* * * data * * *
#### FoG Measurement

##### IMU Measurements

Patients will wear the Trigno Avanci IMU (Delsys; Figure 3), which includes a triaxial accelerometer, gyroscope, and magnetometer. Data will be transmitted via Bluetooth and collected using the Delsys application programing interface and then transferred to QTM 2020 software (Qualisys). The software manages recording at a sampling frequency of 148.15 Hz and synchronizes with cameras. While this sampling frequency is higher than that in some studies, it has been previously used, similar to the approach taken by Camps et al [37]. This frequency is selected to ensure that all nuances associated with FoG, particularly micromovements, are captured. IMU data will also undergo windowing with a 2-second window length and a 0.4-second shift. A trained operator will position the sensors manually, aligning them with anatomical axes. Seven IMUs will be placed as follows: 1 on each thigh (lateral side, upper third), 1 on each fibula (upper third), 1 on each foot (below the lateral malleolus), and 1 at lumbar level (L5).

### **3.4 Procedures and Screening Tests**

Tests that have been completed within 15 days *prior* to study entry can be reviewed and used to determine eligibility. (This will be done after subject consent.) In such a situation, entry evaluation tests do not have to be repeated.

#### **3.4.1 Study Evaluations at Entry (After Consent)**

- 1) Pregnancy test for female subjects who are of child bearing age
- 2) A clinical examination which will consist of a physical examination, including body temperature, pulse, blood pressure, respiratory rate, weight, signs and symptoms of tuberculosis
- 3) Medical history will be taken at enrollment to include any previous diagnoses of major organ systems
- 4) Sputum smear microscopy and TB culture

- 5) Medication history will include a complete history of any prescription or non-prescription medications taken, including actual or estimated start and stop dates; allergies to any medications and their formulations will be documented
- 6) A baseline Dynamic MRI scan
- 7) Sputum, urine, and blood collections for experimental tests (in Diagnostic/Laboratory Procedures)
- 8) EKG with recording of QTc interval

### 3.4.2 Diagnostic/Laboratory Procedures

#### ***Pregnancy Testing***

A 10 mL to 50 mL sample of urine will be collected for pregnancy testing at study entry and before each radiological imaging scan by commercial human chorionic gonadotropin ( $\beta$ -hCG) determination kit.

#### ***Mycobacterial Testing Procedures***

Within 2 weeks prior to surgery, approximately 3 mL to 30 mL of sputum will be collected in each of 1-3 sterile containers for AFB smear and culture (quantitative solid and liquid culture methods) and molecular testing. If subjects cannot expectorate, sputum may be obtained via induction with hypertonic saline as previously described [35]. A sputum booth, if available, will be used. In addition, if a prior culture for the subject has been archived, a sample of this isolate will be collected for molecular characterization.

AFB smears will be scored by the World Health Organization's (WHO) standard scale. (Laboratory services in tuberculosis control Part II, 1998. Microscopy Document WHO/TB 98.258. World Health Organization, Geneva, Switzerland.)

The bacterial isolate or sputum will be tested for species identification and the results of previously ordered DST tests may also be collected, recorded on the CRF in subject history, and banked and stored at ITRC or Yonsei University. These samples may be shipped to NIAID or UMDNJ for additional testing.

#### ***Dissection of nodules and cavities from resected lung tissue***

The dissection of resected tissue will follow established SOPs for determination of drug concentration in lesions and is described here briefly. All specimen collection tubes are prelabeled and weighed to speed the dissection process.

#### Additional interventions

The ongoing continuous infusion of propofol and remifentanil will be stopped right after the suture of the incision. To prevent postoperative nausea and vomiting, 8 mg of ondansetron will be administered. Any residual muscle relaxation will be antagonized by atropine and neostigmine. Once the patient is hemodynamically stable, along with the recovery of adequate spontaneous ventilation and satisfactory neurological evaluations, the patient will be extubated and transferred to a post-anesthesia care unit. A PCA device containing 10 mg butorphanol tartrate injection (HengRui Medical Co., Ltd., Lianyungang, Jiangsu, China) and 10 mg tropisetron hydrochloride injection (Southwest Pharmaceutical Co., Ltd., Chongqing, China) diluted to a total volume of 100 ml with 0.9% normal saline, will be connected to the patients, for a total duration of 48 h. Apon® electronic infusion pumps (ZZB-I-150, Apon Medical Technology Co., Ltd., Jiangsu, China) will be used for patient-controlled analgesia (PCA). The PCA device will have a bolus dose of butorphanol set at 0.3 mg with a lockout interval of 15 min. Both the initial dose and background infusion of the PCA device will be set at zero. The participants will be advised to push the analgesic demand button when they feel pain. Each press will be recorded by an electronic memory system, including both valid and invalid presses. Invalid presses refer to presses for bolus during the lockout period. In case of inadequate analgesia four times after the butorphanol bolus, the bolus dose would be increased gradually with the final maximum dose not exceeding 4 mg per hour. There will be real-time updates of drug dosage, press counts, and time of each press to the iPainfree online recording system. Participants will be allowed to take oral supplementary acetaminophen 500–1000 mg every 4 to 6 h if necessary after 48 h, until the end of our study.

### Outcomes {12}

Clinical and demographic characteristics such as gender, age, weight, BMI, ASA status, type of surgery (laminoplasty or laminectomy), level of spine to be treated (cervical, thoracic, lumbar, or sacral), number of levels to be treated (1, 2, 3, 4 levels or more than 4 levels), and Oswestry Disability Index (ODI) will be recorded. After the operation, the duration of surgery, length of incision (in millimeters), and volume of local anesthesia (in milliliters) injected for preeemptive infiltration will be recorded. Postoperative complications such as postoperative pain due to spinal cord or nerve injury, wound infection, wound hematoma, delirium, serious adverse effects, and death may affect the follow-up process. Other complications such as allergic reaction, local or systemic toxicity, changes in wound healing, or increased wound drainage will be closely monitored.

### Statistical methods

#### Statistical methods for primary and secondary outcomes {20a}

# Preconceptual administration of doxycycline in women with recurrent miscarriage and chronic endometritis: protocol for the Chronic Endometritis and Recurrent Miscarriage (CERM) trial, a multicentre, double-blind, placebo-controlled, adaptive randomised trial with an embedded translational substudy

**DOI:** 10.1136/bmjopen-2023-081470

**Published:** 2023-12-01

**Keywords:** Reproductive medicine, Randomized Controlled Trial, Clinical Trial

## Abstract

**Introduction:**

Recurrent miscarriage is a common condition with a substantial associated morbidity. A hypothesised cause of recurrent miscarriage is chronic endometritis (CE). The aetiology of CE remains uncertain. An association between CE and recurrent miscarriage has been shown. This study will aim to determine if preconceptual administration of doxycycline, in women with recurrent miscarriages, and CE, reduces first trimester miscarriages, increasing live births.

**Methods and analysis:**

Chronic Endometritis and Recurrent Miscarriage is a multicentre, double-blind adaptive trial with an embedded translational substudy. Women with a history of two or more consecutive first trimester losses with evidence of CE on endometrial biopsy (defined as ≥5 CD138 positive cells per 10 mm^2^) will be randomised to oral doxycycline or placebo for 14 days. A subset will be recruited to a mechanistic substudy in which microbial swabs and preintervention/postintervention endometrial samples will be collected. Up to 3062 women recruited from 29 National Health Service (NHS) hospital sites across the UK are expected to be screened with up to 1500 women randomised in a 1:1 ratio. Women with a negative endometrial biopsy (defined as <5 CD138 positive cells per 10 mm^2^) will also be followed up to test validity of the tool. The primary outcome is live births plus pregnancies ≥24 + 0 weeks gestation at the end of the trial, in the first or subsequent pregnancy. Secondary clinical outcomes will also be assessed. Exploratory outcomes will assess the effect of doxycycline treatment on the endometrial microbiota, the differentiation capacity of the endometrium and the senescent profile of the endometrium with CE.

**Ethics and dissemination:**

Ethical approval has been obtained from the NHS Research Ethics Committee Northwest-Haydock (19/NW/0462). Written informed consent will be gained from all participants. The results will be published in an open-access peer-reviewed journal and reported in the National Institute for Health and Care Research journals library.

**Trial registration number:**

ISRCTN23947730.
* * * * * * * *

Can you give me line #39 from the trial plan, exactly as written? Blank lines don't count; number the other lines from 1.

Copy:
**Ethics and dissemination:**